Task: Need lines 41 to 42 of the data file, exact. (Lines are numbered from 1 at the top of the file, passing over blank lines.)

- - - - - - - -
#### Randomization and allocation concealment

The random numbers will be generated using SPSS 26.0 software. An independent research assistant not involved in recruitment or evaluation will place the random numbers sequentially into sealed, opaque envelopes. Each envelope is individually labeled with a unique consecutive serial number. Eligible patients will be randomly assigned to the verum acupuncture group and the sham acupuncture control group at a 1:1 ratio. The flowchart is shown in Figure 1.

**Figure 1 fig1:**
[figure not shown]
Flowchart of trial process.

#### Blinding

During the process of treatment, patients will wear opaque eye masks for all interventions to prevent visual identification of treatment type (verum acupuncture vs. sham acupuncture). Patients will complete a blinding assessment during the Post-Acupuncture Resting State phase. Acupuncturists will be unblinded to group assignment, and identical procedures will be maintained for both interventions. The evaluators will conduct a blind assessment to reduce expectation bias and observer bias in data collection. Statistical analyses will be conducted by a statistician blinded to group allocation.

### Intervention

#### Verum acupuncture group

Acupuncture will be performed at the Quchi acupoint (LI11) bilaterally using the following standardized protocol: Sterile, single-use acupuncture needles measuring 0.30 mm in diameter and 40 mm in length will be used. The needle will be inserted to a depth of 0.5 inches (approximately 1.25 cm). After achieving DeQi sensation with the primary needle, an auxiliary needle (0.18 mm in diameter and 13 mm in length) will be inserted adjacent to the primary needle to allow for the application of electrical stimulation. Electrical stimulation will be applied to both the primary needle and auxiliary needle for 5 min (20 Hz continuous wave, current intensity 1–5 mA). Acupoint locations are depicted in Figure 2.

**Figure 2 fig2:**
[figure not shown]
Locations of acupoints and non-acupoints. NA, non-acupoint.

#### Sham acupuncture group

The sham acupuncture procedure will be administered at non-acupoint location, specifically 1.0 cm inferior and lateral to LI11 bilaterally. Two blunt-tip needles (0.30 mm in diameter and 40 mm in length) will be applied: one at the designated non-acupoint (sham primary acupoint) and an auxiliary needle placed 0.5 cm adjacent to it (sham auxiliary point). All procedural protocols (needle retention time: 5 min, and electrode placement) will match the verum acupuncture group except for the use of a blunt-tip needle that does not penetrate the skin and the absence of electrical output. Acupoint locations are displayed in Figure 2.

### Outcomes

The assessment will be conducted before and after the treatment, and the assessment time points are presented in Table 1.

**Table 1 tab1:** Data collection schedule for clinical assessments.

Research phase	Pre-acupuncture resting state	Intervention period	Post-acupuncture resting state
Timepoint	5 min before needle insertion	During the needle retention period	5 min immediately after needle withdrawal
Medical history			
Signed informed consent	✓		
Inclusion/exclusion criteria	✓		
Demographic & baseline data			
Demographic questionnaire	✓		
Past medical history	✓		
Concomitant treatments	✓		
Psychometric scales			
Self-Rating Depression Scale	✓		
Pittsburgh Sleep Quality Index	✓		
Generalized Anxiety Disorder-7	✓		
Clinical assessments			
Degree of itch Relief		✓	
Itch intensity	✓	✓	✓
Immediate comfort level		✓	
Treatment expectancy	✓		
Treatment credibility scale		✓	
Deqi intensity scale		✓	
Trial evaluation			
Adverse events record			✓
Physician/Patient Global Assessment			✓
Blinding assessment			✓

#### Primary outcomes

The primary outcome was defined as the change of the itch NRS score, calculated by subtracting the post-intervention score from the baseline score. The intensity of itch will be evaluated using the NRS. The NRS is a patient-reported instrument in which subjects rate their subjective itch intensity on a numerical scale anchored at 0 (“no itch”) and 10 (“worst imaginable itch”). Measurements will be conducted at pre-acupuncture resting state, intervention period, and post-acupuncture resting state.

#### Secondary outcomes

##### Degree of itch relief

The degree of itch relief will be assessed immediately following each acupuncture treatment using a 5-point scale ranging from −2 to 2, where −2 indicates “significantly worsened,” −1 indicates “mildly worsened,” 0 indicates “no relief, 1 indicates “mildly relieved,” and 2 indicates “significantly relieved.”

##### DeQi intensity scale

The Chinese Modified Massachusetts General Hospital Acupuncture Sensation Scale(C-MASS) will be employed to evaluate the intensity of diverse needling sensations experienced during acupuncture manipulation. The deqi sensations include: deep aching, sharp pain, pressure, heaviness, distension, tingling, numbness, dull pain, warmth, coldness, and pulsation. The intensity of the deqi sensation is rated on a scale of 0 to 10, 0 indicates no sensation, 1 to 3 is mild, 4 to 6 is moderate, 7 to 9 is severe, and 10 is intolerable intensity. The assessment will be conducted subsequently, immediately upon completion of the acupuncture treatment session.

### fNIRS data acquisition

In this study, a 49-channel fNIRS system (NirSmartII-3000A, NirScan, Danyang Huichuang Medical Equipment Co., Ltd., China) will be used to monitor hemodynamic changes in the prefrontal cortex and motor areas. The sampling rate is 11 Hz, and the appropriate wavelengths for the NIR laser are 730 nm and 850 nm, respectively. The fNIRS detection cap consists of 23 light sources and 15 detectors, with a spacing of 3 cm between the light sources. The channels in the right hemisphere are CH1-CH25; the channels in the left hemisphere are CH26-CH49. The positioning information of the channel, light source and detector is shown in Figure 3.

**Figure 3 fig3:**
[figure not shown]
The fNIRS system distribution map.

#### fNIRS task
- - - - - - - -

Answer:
Physician/Patient Global Assessment			✓
Blinding assessment			✓